Not everyone who comes into counseling truly wants to get better. Some are present because a relationship, an employer, or the legal system mandates it. Unfortunately for the therapist, this is not always transparent initially. Or is it?
In Galvin De Becker’s book The Gift of Fear, he identifies patterns of behavior that can be seen at a first encounter which help to discern the difference between a safe and unsafe person. The same concept can be utilized in a therapeutic setting.
While not every client who doesn’t want to get better cannot be deemed unsafe, there are some who are. In addition, there are those who are not honest in therapy for the purposes of continuing to manipulate or control another person. And then there are those who attempt to gain control of the therapy session and therefore the therapist for the purpose of not having to accept responsibility for their issues.
There are three types of clients who potentially fit this situation: those with a personality disorder, an abusive person, or an addict.
Within the definition of a personality disorder is their lack of having an accurate perception of reality so their awareness is already misguided. This affects their opinions on morality, safety, authority, relationships, and laws. Some examples include anti-socials, narcissists, borderlines, histrionics, and obsessive-compulsives.
An abusive person or some addicts go to a therapist to demonstrate to others that there is nothing wrong with them. They frequently blame their victims with colorful stories of how they are actually the ones being abused. Then they take the information gleaned and use it to continue to abuse their victims or justify their use of substances. While the abuser or addict is usually honest about the reason for therapy (relationship issues), they intentionally withhold their abusive/addictive nature.
Understanding these concepts will save hours of frustration during therapy and will ironically make all of the future sessions far more productive. The book applies these concepts to an abusive partner or a first-time encounter, but here it is applied to a therapeutic environment instead.
- PINs (pre-incident indicators). Before an action takes place, a person has to have the thought. Before the therapy session takes place, the client rehearses it in their head. This type of client intentionally says something to get a surprise reaction from the therapist. For instance, they may say, “The last time I heard you speak I almost died,” having rehearsed in their head what the therapist might say in response. If the therapist bits, and opens with what the client wants, then the client has gained control of the session.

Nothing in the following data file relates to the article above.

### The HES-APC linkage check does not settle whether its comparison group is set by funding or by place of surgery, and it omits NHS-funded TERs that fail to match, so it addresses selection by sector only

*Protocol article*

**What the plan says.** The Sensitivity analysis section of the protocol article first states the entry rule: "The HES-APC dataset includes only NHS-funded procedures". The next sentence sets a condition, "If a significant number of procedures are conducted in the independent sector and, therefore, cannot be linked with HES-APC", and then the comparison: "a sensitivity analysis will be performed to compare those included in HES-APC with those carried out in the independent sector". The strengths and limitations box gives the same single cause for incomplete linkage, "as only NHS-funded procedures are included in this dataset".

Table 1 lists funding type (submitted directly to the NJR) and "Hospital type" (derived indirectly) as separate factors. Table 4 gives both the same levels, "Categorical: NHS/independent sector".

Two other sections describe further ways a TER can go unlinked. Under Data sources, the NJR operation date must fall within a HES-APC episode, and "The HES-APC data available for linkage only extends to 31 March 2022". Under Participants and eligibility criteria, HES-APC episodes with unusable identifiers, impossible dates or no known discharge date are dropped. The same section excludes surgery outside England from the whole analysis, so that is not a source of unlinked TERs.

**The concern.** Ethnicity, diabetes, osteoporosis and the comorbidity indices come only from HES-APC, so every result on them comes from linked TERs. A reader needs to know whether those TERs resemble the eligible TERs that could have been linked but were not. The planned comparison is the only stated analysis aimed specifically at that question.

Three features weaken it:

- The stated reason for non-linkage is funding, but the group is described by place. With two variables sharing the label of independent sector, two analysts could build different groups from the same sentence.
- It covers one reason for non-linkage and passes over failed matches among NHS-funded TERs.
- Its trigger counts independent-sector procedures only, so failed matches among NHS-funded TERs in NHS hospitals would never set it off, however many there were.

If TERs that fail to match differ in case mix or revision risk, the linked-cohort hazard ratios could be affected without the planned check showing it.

- Charm and Niceness. This is easy to spot in the beginning because this client will come in smiling and extending compliments. They will seem very put together, with little to nothing wrong. But people who come to counseling usually have some sort of issue that needs to be addressed. Those trying hard to hide their flaws are the ones that need most revealing.
- The Interview. This is apparent within the first few minutes of the session. The client responds to the therapist’s opening remarks but then redirects the conversation to asking the therapist a couple of questions. Some questions are to be expected and part of the normal initial session, others are more personal in nature and have little to nothing to do with therapy. A client who has researched the therapist already knows general information so they usually go for a question that demonstrates this knowledge, goes beyond it, and might even be a bit intimidating. “I see you went to… (therapist’s university), do you happen to know… (they use the name of therapist’s roommate).”
- Typecasting. The client makes some personal general statement about the therapist that is slightly insulting. This is done to engage the therapist and see if they become defensive. If they do, the client learns an area of vulnerability of the therapist. This is useful to the client because they can return to the issue later whenever the therapist starts to notice their abusive tendencies. This technique was done very well during several of the counseling sessions of Good Will Hunting.